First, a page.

Yadi: Finding Solutions in Sustainable Palm Oil

Yadi, a smallholder from the sub-ethnic of Dayak Ngaju tribe, Seruyan, Central Kalimantan.

Sustainable palm oil has improved the livelihoods of many rural families, including those coming from indigenous communities in Kalimantan. For Yadi, a smallholder from the sub-ethnic of Dayak Ngaju tribe, the high-yielding crop has helped him rewrite his life story: after years of struggle as a rubber grower and fisherman, he is finally able to find a stable source of income as an oil palm farmer in Seruyan.

Yadi, who goes by one name, thought that his best chance at a better life might have been to move from Sandul village in Batu Ampar sub-district, the hometown where he was born and raised. As a young man in his twenties, he wanted to see what was outside his comfort zone. And so in 1996, he joined the transmigrant program and moved to the nearby Sukorejo village which had been planned for the oil palm plantation development for private companies.

His life journey in the new village wasn’t smooth sailing.

Like everyone in his community in Sukorejo village, the ecological crisis has threatened his livelihoods and food supply. Yadi had to wrestle with the warming world and biodiversity loss, forcing him to change livelihoods several times to survive.

One time, he tried to cultivate rubber trees, but his plantation was destroyed by seasonal fires. Then he tried fishing in the nearby rivers, but it was barely enough to cover the living cost.

In the past, Yadi recalled, he noticed a spike in deforestation, which in turn damaged the rivers.

“As someone who used to go fishing for a living, I was very sad to see the rivers were being damaged,” Yadi said. “People cut down the trees along the river banks, which also harmed the wild animals nearby, including crocodiles. Then the crocodiles attacked humans.”

At last, in 2007, Yadi shifted his source of revenue to palm oil. He got an opportunity to work as a plasma smallholder for a local plantation company. The crop could bring promising profits that would let him cover the daily expenses of his family, including his three children. But it wasn’t an easy beginning.

Just like his rubber plantation, his oil palm plantation had to suffer from frequent fires in his early years as an oil palm farmer. He bought oil palm seeds from non-plasma farmers, but he struggled to sell his harvest to private companies because the fresh fruit bunches didn’t meet the standards.

Years later, Yadi finally received training on sustainable palm oil and improved his farming. It was only after adopting good agricultural practices, such as how to harvest fresh fruit bunches properly, and getting the Roundtable on Sustainable Palm Oil (RSPO) certificate that he began to enjoy a significant increase in yields and profits.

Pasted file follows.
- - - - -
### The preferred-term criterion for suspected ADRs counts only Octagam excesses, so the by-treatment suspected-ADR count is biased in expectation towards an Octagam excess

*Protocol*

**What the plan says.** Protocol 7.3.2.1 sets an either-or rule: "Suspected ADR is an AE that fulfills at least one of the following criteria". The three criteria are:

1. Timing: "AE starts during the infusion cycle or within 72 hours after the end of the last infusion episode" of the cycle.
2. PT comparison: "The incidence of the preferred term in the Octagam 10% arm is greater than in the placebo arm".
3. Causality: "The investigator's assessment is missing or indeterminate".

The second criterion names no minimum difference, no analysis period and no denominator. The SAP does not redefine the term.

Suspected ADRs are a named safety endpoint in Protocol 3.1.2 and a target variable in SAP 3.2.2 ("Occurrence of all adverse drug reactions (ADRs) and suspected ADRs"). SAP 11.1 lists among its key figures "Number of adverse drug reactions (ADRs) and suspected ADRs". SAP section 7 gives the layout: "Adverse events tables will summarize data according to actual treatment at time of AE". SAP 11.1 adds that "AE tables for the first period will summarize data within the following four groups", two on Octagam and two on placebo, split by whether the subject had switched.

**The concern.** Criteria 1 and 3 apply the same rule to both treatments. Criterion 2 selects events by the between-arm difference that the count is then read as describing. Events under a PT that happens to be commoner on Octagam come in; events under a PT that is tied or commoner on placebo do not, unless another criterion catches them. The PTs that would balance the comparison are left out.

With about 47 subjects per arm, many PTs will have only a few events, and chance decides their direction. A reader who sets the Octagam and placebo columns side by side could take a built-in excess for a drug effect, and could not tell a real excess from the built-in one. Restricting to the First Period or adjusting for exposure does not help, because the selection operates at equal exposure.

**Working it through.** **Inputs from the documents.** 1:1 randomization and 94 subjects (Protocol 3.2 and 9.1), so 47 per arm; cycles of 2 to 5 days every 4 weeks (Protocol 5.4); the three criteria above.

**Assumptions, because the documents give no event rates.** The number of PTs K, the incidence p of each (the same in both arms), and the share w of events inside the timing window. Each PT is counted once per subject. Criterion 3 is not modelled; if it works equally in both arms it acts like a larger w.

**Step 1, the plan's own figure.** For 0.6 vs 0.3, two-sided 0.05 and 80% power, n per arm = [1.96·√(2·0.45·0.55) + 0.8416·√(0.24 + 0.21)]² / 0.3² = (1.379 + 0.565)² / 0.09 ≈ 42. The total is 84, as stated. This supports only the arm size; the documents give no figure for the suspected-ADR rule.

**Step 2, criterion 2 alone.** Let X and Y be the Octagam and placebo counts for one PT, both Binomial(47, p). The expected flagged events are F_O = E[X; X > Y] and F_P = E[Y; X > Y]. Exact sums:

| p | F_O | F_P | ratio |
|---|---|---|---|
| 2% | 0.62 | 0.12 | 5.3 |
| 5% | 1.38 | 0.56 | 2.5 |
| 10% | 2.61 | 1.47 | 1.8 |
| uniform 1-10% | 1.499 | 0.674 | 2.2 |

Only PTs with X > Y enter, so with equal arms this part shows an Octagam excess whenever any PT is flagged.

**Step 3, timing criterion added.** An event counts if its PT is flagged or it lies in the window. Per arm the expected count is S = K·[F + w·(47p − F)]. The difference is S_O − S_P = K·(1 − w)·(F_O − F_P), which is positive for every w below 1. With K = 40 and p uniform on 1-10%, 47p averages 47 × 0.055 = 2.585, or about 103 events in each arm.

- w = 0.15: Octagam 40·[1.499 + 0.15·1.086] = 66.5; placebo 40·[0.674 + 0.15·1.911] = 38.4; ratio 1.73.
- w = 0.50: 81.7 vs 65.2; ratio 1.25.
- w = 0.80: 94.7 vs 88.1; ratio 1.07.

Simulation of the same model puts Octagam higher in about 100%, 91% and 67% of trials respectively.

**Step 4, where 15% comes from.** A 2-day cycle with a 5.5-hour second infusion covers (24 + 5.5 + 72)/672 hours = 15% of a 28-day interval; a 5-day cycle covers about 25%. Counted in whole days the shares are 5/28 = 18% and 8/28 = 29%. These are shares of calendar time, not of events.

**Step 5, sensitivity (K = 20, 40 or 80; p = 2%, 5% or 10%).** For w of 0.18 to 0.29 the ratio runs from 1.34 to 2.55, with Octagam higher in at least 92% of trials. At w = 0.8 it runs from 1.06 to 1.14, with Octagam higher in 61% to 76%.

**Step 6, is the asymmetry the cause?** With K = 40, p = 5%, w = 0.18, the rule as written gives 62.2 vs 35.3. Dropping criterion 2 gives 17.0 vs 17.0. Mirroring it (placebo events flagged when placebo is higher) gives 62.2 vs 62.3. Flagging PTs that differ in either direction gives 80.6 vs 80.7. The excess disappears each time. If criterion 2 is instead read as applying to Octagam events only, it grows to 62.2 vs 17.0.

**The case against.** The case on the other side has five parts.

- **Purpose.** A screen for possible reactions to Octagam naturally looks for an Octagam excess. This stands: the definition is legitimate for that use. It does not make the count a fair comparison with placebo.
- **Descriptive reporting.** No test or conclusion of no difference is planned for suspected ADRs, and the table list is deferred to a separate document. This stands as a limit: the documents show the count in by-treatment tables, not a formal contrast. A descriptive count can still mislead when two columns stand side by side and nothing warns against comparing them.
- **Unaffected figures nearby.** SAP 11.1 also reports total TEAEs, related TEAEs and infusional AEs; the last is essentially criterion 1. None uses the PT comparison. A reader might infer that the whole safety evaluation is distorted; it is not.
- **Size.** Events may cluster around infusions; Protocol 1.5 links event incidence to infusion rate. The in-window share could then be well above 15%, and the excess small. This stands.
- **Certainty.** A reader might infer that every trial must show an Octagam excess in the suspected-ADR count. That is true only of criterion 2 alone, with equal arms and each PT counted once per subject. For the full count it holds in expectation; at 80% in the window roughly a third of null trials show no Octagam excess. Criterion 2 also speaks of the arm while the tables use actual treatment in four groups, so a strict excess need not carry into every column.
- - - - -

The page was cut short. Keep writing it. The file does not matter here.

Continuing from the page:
“Since I participated in the training, my yields and income have improved. Palm oil has been a pride for us farmers here,” said Yadi, who is also a damang, or a customary leader, in his community.

With sustainability certificates in their hand, smallholders can avoid exploitative middlemen and secure fairer prices for their fresh fruit bunches. Moreover, fertilizers, among the most important elements for the maximum crop production, have become more affordable for certified small farmers, too.

“I hope RSPO can still support our family,” Yadi said, adding that if the support for the fertilizer stops, that would affect his harvest.

In addition, there are lessons from the RSPO training that resonated with him deeply, including the principles of protecting the rivers and maintaining vegetation cover by planting trees along river banks. “That’s why I’m really proud of my RSPO certification,” he said. “I agree that we have to save the rivers.”

Besides being an oil palm farmer, Yadi works in the farmer cooperative with his fellow farmers and manages his small chicken farm. Juggling multiple jobs, Yadi now employs two trained agricultural workers to take care of his oil palms, while sometimes he would occasionally visit and check his 2.5-hectare plantation himself.

“I’m very proud to be a certified farmer,” he said. “It gives security and a better life for small farmers like me. I couldn’t imagine leaving palm oil.”

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